My daughter, Darby, was born Dec. 12, 1994.
My son, Samuel, was born Oct. 22, 2006.
I’m 38, Father’s Day is nearly here, and I’ve been reflecting on my kids, wondering who stole my time, why I did this or didn’t do that, and how my actions have impacted them.
Darby was a little one when I found myself as a single father living in a trailer park in Kansas after I was honorably discharged from the Army. I remember walking the trailer park each night, hand in hand, laughing and willing bed time to arrive late.
I remember she somehow squeaked out wins during best of seven wrestling matches, waiting at the bottom of the slide, learning to braid and sing simultaneously, and watching her spit out the green beans I hid in ravioli, leaving me afraid my daughter would grow up with a vitamin deficiency.
I also recall searching for change under floor mats to buy diapers, drinking too much at a barbecue when I was the only one responsible for her, and a doctor who thought I caused the bruise under her eye because the cigarette smoke he smelled on her and my Medicaid card told him all he needed to know about us. Yet, when I reflect on that now I wonder, “What kind of a father smoked near enough to his daughter that she smelled like cigarettes?”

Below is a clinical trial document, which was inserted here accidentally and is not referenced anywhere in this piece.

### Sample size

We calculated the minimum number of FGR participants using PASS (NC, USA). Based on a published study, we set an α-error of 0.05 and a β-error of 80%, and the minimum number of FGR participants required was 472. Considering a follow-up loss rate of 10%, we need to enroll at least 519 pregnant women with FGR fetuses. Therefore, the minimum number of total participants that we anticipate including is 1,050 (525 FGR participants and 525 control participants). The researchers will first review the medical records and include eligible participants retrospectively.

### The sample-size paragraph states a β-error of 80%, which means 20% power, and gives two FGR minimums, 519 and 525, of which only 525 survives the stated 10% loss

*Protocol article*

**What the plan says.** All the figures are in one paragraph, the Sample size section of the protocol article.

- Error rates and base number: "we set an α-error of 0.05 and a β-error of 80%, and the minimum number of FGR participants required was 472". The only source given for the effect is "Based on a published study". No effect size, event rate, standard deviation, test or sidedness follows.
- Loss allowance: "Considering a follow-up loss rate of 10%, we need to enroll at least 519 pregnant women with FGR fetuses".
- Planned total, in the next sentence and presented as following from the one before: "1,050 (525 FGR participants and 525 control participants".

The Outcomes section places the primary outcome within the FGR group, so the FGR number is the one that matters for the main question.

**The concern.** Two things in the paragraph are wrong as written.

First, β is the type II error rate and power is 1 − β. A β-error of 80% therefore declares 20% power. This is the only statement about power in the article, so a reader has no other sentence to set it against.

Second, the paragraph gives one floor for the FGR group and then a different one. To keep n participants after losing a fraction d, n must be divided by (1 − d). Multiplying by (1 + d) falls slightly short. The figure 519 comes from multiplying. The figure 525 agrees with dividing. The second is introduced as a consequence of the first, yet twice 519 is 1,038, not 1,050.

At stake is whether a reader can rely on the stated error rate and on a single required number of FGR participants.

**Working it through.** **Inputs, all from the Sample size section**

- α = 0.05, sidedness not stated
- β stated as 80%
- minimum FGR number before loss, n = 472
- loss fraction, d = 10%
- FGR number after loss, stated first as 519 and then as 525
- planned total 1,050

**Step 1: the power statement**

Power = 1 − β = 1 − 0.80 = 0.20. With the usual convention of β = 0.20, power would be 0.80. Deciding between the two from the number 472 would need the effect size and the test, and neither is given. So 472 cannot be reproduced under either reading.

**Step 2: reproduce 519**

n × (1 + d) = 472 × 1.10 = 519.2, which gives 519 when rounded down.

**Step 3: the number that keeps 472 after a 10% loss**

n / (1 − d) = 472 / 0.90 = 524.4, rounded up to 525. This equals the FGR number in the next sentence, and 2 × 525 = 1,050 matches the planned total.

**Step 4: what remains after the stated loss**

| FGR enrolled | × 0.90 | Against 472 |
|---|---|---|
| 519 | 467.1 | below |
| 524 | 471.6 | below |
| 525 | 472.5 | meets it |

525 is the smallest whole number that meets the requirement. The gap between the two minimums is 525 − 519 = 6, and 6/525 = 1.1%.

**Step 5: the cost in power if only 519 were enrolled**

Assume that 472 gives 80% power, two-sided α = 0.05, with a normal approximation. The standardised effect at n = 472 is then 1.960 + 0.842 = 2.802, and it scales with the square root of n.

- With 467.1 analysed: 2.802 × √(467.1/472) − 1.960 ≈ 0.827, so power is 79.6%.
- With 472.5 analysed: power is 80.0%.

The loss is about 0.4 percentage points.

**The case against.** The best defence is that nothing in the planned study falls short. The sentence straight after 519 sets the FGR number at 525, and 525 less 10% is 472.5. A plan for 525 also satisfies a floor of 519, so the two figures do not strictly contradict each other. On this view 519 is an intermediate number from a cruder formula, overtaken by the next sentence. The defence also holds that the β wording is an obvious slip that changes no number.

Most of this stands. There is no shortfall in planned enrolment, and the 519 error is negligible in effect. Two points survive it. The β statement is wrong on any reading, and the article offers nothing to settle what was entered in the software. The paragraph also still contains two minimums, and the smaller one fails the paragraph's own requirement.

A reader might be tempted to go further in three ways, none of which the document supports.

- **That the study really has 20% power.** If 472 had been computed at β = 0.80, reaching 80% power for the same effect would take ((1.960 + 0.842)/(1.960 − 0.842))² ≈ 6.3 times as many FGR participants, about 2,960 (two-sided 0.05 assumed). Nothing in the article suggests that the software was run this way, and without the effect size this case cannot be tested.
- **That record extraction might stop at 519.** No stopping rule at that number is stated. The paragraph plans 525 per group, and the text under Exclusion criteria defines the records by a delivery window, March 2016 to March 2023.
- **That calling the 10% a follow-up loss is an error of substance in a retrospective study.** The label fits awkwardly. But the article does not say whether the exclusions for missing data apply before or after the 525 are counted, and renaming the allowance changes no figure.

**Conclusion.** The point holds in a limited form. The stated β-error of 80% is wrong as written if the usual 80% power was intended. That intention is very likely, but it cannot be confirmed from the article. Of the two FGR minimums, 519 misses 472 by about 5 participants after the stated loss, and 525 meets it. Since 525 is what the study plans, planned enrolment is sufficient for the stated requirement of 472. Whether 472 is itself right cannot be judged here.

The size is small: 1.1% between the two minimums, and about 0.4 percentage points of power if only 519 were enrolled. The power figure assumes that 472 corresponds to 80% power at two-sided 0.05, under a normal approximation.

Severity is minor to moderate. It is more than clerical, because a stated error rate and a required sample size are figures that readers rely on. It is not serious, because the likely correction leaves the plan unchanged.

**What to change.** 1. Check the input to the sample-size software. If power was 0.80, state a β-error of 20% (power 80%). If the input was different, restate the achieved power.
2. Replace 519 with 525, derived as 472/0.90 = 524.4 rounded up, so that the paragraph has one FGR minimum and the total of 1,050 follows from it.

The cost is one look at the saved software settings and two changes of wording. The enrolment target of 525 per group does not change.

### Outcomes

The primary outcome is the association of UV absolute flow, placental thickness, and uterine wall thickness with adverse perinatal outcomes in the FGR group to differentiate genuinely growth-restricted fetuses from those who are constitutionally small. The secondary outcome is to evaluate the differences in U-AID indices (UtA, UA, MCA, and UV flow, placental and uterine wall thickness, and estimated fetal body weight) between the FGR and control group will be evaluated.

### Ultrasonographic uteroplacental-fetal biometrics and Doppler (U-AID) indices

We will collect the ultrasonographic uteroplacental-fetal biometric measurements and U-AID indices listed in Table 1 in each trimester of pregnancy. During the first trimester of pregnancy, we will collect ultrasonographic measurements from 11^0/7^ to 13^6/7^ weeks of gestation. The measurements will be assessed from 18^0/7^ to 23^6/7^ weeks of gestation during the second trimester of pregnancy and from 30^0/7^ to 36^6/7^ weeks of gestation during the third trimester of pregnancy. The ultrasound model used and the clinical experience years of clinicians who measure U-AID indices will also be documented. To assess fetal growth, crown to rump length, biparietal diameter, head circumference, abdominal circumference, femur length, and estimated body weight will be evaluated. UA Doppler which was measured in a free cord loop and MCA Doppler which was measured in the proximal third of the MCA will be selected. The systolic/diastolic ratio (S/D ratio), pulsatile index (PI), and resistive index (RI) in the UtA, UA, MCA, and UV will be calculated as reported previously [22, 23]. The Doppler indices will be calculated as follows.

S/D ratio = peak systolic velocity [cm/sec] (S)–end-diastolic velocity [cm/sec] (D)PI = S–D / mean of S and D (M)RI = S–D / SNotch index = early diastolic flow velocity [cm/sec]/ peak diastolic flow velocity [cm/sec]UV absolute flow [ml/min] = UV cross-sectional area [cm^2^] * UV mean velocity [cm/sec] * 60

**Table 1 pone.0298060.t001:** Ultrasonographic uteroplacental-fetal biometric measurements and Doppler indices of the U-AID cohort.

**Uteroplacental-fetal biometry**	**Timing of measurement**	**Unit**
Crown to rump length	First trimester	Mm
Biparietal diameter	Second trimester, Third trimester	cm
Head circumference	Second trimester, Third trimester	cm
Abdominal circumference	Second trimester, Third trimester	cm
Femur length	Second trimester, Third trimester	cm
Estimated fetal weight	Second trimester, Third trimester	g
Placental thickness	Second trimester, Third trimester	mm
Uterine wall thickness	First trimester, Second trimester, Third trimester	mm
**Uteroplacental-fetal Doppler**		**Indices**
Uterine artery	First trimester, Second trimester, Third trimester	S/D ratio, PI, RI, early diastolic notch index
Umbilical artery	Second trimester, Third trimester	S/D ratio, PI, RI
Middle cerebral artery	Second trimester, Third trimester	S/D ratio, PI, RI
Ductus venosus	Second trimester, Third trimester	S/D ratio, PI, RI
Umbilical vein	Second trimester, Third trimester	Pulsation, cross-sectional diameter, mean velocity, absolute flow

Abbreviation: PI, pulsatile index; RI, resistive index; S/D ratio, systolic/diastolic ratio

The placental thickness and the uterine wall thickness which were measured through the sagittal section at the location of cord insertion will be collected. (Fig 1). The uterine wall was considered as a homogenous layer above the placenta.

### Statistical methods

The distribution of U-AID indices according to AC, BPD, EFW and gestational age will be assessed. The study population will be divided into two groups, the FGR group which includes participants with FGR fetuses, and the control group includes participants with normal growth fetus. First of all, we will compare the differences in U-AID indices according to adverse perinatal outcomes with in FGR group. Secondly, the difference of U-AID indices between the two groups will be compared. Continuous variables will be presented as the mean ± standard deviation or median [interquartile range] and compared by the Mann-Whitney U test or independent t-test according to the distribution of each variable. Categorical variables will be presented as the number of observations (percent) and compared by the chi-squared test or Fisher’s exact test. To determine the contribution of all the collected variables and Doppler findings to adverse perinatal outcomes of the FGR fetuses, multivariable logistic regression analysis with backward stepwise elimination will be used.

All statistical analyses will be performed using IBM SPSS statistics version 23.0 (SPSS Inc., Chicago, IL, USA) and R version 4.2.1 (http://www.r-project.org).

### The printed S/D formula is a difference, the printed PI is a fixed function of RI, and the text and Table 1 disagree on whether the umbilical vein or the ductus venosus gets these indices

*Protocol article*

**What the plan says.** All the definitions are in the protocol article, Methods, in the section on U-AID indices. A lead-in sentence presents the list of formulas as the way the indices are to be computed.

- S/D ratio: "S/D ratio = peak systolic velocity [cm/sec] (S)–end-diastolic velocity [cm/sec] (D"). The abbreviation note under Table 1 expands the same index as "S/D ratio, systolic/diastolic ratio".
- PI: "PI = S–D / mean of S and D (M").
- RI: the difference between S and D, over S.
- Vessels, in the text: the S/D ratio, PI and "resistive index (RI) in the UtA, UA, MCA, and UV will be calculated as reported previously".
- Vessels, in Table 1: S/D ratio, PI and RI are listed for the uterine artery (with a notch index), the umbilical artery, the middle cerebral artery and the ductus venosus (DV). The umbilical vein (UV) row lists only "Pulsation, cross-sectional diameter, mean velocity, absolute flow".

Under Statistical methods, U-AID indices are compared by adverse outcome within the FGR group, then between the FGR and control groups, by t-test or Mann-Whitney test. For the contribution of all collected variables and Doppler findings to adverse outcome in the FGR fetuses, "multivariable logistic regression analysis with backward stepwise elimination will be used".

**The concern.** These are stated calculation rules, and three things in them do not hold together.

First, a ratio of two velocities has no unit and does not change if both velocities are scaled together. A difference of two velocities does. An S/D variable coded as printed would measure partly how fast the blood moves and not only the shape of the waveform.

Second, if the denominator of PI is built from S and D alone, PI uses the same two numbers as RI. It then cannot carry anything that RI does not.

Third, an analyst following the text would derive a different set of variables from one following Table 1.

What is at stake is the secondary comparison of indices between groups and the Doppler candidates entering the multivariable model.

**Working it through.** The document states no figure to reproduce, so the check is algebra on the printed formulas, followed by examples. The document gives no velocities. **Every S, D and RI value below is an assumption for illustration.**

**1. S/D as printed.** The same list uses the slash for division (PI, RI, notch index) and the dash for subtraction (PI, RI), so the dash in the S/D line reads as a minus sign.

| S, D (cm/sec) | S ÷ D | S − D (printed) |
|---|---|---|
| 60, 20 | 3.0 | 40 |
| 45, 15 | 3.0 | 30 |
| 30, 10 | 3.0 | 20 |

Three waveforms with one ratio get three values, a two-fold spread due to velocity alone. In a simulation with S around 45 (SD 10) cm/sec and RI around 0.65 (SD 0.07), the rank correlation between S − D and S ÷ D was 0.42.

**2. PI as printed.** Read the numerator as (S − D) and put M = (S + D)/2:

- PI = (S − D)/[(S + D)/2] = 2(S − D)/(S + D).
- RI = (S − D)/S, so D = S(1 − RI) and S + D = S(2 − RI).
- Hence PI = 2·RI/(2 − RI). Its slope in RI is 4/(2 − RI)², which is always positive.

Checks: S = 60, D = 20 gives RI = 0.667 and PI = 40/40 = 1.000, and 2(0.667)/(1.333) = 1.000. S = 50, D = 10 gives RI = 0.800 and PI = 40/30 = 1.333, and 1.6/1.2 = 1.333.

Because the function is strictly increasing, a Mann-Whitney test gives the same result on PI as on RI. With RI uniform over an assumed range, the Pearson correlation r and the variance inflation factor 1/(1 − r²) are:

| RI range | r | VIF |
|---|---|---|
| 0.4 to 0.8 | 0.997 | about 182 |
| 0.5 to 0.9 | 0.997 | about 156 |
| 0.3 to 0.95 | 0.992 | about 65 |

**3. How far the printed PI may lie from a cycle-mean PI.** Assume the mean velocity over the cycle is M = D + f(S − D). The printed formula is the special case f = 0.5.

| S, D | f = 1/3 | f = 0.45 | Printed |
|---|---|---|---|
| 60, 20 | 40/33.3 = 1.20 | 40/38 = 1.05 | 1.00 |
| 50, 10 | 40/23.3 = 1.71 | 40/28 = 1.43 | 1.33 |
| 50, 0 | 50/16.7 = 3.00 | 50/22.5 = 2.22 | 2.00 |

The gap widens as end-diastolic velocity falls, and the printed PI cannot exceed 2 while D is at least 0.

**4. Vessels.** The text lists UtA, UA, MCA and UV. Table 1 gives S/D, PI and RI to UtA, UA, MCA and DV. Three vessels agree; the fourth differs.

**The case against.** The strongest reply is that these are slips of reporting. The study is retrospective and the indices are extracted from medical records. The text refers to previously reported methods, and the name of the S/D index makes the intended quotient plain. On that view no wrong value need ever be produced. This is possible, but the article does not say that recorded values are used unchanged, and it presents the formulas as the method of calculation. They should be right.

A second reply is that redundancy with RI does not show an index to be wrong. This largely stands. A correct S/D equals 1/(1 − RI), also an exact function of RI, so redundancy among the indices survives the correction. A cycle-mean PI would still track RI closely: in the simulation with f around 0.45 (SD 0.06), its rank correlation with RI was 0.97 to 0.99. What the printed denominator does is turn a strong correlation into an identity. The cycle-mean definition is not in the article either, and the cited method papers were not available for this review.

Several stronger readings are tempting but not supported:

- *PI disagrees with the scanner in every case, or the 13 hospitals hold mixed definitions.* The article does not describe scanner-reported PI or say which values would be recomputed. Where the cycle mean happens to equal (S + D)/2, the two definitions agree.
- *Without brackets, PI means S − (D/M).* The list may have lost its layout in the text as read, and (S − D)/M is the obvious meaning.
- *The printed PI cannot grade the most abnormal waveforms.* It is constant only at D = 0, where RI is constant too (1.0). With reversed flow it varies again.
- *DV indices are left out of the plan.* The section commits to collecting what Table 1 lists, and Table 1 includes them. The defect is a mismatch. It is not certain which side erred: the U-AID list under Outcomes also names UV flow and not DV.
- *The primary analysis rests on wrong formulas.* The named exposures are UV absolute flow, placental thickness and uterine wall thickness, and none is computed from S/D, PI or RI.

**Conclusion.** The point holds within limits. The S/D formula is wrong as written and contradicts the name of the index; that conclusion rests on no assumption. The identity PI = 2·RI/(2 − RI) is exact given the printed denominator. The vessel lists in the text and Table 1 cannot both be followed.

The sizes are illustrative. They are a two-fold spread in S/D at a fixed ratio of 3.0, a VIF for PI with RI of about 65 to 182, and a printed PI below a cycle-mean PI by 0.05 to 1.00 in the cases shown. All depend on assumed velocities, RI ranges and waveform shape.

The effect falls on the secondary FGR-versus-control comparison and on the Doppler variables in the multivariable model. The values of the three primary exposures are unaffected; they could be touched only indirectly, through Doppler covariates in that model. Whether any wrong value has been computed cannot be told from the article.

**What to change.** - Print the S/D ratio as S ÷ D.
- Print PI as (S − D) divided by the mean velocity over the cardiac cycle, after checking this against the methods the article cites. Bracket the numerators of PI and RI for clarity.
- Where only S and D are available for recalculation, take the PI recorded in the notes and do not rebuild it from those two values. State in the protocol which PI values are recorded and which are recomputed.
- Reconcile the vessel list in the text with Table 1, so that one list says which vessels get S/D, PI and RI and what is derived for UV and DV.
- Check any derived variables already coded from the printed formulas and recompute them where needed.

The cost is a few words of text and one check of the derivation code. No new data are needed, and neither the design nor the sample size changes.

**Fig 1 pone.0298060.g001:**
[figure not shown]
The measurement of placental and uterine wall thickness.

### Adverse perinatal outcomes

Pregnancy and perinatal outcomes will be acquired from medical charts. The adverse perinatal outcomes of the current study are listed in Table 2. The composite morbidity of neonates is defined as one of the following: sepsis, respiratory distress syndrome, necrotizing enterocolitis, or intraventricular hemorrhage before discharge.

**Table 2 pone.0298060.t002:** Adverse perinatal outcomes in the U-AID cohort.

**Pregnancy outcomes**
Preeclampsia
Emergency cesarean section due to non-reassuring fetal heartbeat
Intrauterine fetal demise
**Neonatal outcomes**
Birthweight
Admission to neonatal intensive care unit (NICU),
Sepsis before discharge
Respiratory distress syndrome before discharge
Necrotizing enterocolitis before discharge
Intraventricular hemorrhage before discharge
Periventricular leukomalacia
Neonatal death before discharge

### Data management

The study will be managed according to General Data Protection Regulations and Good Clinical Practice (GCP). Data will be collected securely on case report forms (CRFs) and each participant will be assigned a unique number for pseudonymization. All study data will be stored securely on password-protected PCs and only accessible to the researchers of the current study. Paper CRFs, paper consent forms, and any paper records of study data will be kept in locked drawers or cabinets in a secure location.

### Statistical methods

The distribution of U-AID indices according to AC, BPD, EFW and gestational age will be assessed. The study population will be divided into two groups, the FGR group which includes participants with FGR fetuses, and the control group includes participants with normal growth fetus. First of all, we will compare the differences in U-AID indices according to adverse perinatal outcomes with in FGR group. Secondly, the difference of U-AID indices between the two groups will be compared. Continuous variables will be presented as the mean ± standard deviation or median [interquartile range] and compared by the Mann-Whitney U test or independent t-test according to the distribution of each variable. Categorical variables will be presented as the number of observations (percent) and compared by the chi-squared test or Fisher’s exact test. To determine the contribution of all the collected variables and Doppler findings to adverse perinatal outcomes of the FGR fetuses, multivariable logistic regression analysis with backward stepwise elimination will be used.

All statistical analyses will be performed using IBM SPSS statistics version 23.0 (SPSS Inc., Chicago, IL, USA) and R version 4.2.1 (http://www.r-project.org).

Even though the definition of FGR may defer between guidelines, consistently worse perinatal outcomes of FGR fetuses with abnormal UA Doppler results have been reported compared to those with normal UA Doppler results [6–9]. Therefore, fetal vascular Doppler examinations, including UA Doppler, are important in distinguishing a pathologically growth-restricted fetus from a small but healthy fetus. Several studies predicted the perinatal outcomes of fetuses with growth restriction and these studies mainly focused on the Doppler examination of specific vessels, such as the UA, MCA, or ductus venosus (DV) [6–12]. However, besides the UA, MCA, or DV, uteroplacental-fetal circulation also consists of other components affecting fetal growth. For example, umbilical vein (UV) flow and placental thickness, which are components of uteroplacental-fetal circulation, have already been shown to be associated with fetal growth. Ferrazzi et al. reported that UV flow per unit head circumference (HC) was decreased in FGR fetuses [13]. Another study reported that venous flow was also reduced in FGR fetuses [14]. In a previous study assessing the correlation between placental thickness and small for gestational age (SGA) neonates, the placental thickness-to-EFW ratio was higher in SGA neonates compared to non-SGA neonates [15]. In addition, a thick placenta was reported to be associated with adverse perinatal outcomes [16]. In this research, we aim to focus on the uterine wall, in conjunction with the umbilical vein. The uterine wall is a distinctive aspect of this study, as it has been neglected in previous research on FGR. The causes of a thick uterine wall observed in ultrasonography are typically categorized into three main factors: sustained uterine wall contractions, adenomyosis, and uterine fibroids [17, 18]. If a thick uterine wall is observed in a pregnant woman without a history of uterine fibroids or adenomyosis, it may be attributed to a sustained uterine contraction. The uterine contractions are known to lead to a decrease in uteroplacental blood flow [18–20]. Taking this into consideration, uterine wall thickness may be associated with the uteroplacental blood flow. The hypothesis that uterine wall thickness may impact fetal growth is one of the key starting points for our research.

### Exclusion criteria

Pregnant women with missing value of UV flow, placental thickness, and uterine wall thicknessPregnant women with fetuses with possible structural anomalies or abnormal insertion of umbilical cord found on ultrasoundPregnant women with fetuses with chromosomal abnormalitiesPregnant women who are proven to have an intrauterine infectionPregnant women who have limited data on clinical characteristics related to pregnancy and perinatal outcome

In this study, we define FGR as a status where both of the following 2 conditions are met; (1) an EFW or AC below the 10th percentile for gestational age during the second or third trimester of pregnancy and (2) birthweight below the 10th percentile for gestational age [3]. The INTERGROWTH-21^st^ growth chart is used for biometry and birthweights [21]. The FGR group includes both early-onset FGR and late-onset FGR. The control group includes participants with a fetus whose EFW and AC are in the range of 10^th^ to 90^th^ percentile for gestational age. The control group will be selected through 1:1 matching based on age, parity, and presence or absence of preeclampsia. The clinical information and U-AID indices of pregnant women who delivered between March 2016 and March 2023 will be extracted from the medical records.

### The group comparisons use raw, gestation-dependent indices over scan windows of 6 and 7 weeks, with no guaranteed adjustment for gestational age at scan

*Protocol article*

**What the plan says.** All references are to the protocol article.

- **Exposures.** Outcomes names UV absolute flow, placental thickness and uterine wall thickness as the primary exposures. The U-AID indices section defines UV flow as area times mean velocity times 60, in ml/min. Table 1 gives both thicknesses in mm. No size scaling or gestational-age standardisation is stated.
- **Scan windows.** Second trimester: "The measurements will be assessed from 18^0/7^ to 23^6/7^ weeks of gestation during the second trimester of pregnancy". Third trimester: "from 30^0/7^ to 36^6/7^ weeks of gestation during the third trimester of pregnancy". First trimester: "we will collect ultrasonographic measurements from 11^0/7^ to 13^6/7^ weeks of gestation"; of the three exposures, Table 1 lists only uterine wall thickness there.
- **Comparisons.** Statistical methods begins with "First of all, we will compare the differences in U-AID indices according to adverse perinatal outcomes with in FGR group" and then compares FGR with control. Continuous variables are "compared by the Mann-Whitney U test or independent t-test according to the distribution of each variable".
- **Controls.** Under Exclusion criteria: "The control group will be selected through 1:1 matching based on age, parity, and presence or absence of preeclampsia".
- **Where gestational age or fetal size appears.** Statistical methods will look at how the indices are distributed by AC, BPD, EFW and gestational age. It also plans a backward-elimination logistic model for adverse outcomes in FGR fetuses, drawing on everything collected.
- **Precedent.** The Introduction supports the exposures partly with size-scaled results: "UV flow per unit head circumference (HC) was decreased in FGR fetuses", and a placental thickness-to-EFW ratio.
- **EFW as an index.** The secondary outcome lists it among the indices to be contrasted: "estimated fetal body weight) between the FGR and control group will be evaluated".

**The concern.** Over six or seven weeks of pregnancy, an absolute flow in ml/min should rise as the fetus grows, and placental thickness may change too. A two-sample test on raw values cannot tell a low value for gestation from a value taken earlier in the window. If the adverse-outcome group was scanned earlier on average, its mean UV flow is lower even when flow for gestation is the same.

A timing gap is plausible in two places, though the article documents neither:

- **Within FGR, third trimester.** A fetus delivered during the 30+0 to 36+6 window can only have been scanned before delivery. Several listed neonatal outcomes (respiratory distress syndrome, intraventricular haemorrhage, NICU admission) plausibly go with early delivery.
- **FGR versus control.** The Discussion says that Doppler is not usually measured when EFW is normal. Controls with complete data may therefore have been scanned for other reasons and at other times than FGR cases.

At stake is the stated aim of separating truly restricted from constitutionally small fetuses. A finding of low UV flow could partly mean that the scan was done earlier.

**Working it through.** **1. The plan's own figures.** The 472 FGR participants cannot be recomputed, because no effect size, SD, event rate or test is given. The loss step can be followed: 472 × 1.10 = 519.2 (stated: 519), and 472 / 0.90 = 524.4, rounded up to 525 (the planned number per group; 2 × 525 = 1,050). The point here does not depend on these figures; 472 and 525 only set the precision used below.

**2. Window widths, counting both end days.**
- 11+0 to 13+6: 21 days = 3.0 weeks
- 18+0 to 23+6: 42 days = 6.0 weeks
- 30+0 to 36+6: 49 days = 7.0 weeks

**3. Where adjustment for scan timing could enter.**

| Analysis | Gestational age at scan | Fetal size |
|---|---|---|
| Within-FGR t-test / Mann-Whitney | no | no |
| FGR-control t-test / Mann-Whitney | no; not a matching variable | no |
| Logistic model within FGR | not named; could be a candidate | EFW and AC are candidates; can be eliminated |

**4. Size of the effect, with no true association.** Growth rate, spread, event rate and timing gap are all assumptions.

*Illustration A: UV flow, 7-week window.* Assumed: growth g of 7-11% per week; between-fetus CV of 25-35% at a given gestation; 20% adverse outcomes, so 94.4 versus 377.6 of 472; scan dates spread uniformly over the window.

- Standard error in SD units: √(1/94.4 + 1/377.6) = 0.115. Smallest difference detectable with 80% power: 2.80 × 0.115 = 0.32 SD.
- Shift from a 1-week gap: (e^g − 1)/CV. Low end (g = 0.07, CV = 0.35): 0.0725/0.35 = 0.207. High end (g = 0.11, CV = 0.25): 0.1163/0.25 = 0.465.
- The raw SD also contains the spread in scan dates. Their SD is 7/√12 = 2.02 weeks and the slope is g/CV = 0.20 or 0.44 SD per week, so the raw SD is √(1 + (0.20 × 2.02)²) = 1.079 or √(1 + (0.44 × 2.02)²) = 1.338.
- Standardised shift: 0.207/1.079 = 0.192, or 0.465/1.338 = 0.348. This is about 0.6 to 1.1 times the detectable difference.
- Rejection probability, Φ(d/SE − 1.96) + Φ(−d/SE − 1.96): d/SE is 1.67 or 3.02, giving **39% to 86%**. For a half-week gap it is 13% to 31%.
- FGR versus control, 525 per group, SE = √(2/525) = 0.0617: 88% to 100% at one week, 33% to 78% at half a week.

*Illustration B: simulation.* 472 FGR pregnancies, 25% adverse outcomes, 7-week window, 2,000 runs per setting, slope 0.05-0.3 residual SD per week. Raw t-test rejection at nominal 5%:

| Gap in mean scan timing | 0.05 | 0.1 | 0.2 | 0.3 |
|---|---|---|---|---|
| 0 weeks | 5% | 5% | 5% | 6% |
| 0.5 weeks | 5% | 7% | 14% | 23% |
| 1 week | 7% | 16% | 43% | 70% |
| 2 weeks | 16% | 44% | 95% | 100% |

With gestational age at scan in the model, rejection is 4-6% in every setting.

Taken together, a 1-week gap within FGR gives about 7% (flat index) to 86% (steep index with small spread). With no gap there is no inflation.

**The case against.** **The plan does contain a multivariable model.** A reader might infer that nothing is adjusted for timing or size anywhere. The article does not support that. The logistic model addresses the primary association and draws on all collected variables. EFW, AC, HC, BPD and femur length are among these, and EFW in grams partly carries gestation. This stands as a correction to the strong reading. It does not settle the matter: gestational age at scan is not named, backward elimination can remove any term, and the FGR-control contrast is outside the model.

As Darby has aged, wrestling matches have been replaced by hiking, economic debates, frustrated eye rolls and my annoying pep talks. I’ve loved her with everything in me, though my actions at times have hurt her, a regret that never rectifies itself. And there isn’t a second that passes that I don’t wish I could reach into her belly, pull out her Crohn’s disease and keep it as my own.
Reach Editor Stephen Bartlett at firstname.lastname@example.org.